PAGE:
Systematic review of the relation between smokeless tobacco and non-neoplastic oral diseases in Europe and the United StatesReport as inadecuate

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BMC Oral Health

, 8:13

First Online: 01 May 2008Received: 01 November 2007Accepted: 01 May 2008


BackgroundHow smokeless tobacco contributes to non-neoplastic oral diseases is unclear. It certainly increases risk of oral mucosal lesions, but reviewers disagree as to other conditions. In some areas, especially South-East Asia, risk is difficult to quantify due to the many products, compositions including non-tobacco ingredients, and usage practices involved. This review considers studies from Europe in practice mainly Scandinavia and from the USA.

MethodsExperimental and epidemiological studies published in 1963–2007 were identified that related risk of oral lesions to smokeless tobacco use. Data were assessed separately for oral mucosal lesions, periodontal and gingival diseases, dental caries and tooth loss, and oral pain.

ResultsOral mucosal lesions: Thirty-three epidemiological studies consistently show a strong dose-related effect of current snuff on oral mucosal lesion prevalence. In Scandinavia, users have a near 100% prevalence of a characteristic -snuff-induced lesion-, but prevalence of the varied lesions reported in the USA is lower. Associations with chewing tobacco are weaker. The lack of clear association with former use suggests reversibility following cessation, consistent with experimental studies showing rapid lesion regression on quitting.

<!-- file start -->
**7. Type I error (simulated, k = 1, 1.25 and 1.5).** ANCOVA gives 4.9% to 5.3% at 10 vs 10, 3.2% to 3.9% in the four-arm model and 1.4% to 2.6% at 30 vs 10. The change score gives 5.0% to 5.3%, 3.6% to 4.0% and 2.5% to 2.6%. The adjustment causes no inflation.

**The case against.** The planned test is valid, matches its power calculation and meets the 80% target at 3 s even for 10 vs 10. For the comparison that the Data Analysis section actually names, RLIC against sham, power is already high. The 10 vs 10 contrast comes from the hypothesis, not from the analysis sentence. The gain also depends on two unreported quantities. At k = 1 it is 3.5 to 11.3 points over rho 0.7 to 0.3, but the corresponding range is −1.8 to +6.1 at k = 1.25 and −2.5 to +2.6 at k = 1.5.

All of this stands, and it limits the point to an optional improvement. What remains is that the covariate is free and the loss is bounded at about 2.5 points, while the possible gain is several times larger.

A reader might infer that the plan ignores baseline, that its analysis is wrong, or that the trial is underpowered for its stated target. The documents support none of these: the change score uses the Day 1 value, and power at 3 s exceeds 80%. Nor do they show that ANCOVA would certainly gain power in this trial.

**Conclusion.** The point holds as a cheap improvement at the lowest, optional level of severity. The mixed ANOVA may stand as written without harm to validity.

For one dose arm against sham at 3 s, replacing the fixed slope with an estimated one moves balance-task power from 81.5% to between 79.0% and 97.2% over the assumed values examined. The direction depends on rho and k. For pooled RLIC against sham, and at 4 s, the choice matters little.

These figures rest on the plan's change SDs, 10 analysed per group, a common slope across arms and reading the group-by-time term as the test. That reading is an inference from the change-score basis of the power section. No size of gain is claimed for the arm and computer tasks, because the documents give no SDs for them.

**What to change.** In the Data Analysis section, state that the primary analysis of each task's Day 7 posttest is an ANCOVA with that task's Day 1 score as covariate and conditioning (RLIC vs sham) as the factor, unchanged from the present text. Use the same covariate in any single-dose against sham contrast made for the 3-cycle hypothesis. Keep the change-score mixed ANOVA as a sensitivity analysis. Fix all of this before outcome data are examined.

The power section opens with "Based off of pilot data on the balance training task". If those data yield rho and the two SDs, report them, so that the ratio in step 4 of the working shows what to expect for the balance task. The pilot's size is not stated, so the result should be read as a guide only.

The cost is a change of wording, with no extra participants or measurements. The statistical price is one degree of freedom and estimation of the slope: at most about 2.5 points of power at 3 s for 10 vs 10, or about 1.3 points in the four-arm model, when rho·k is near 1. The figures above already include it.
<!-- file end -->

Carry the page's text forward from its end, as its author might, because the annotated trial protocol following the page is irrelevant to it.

Periodontal and gingival diseases: Two of four studies report a significant association of snuff with attachment loss and four out of eight with gingival recession. Snuff is not clearly related to gingivitis or periodontal diseases. Limited evidence suggests chewing tobacco is unrelated to periodontal or gingival diseases.

Tooth loss: Swedish studies show no association with snuff, but one US study reported an association with snuff, and another with chewing tobacco.

Dental caries: Evidence from nine studies suggests a possible relationship with use of smokeless tobacco, particularly chewing tobacco, and the risk of dental caries.

Oral pain: Limited evidence precludes any clear conclusion.

ConclusionThis review confirms the strong association of current use of smokeless tobacco, particularly snuff, with prevalence of oral mucosal lesions. It provides suggestive evidence of an association of snuff use with gingival recession and attachment loss, and of chewing tobacco with dental caries. While smokeless tobacco clearly increases risk of oral mucosal lesions, interpretation for other endpoints is limited by study weaknesses, including poor confounding control.

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Author: Gerd Kallischnigg - Rolf Weitkunat - Peter N Lee


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